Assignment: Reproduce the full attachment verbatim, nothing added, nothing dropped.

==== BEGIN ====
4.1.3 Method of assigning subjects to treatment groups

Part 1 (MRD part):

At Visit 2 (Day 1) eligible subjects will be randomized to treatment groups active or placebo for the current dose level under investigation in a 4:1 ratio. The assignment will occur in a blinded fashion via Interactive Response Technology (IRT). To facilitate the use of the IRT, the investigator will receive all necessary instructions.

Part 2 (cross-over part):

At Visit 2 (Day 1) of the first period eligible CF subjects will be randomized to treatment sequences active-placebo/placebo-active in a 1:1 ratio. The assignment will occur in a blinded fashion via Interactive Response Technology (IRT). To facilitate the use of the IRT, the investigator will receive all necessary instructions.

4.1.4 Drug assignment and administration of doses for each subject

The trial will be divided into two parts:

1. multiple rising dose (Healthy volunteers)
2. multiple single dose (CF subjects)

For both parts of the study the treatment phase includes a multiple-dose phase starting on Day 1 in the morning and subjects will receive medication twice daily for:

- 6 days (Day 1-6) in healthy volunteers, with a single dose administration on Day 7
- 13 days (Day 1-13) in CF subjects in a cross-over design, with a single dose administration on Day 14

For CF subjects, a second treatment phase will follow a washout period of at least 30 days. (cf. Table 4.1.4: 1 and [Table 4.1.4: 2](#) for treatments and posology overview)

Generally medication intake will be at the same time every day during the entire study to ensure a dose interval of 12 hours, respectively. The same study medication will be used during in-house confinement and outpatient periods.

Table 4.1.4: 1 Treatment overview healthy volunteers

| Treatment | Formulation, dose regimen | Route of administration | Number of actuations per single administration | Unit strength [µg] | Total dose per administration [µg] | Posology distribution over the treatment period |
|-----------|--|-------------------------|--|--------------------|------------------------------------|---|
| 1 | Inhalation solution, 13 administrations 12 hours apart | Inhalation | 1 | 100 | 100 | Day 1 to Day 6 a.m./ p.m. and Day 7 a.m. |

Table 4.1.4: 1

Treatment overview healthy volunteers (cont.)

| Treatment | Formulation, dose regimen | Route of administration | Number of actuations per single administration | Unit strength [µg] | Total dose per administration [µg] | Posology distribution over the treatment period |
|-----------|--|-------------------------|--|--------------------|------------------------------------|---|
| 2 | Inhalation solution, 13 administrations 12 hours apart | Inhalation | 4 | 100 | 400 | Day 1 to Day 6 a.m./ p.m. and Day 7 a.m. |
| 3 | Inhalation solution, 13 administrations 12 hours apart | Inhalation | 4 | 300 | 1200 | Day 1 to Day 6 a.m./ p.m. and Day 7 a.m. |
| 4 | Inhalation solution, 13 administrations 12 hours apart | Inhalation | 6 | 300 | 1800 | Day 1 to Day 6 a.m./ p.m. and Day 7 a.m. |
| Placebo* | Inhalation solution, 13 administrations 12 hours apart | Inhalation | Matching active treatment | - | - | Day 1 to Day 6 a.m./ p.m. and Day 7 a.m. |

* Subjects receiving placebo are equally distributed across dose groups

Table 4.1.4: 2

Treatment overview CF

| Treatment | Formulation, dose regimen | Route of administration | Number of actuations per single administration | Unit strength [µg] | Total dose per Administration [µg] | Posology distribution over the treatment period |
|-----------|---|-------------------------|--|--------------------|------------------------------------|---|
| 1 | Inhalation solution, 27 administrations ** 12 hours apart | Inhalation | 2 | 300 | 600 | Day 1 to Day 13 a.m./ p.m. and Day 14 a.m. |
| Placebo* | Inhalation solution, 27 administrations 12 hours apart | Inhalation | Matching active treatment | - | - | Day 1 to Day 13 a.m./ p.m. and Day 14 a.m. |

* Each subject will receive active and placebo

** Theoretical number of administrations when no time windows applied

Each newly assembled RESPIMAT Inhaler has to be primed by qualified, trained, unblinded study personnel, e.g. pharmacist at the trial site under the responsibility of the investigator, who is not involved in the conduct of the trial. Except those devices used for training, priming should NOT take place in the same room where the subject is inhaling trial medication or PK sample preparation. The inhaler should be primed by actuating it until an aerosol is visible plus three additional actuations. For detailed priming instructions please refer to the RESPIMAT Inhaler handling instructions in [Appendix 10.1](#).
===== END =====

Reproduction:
4.1.3 Method of assigning subjects to treatment groups

Part 1 (MRD part):

At Visit 2 (Day 1) eligible subjects will be randomized to treatment groups active or placebo for the current dose level under investigation in a 4:1 ratio. The assignment will occur in a blinded fashion via Interactive Response Technology (IRT). To facilitate the use of the IRT, the investigator will receive all necessary instructions.

Part 2 (cross-over part):

At Visit 2 (Day 1) of the first period eligible CF subjects will be randomized to treatment sequences active-placebo/placebo-active in a 1:1 ratio. The assignment will occur in a blinded fashion via Interactive Response Technology (IRT). To facilitate the use of the IRT, the investigator will receive all necessary instructions.

4.1.4 Drug assignment and administration of doses for each subject

The trial will be divided into two parts:

1. multiple rising dose (Healthy volunteers)
2. multiple single dose (CF subjects)

For both parts of the study the treatment phase includes a multiple-dose phase starting on Day 1 in the morning and subjects will receive medication twice daily for:

- 6 days (Day 1-6) in healthy volunteers, with a single dose administration on Day 7
- 13 days (Day 1-13) in CF subjects in a cross-over design, with a single dose administration on Day 14

For CF subjects, a second treatment phase will follow a washout period of at least 30 days. (cf. Table 4.1.4: 1 and [Table 4.1.4: 2](#) for treatments and posology overview)

Generally medication intake will be at the same time every day during the entire study to ensure a dose interval of 12 hours, respectively. The same study medication will be used during in-house confinement and outpatient periods.

Table 4.1.4: 1 Treatment overview healthy volunteers

| Treatment | Formulation, dose regimen | Route of administration | Number of actuations per single administration | Unit strength [µg] | Total dose per administration [µg] | Posology distribution over the treatment period |
|-----------|--|-------------------------|--|--------------------|------------------------------------|---|
| 1 | Inhalation solution, 13 administrations 12 hours apart | Inhalation | 1 | 100 | 100 | Day 1 to Day 6 a.m./ p.m. and Day 7 a.m. |

Table 4.1.4: 1

Treatment overview healthy volunteers (cont.)

| Treatment | Formulation, dose regimen | Route of administration | Number of actuations per single administration | Unit strength [µg] | Total dose per administration [µg] | Posology distribution over the treatment period |
|-----------|--|-------------------------|--|--------------------|------------------------------------|---|
| 2 | Inhalation solution, 13 administrations 12 hours apart | Inhalation | 4 | 100 | 400 | Day 1 to Day 6 a.m./ p.m. and Day 7 a.m. |
| 3 | Inhalation solution, 13 administrations 12 hours apart | Inhalation | 4 | 300 | 1200 | Day 1 to Day 6 a.m./ p.m. and Day 7 a.m. |
| 4 | Inhalation solution, 13 administrations 12 hours apart | Inhalation | 6 | 300 | 1800 | Day 1 to Day 6 a.m./ p.m. and Day 7 a.m. |
| Placebo* | Inhalation solution, 13 administrations 12 hours apart | Inhalation | Matching active treatment | - | - | Day 1 to Day 6 a.m./ p.m. and Day 7 a.m. |

* Subjects receiving placebo are equally distributed across dose groups

Table 4.1.4: 2

Treatment overview CF

| Treatment | Formulation, dose regimen | Route of administration | Number of actuations per single administration | Unit strength [µg] | Total dose per Administration [µg] | Posology distribution over the treatment period |
|-----------|---|-------------------------|--|--------------------|------------------------------------|---|
| 1 | Inhalation solution, 27 administrations ** 12 hours apart | Inhalation | 2 | 300 | 600 | Day 1 to Day 13 a.m./ p.m. and Day 14 a.m. |
| Placebo* | Inhalation solution, 27 administrations 12 hours apart | Inhalation | Matching active treatment | - | - | Day 1 to Day 13 a.m./ p.m. and Day 14 a.m. |

* Each subject will receive active and placebo

** Theoretical number of administrations when no time windows applied

Each newly assembled RESPIMAT Inhaler has to be primed by qualified, trained, unblinded study personnel, e.g. pharmacist at the trial site under the responsibility of the investigator, who is not involved in the conduct of the trial. Except those devices used for training, priming should NOT take place in the same room where the subject is inhaling trial medication or PK sample preparation. The inhaler should be primed by actuating it until an aerosol is visible plus three additional actuations. For detailed priming instructions please refer to the RESPIMAT Inhaler handling instructions in [Appendix 10.1](#).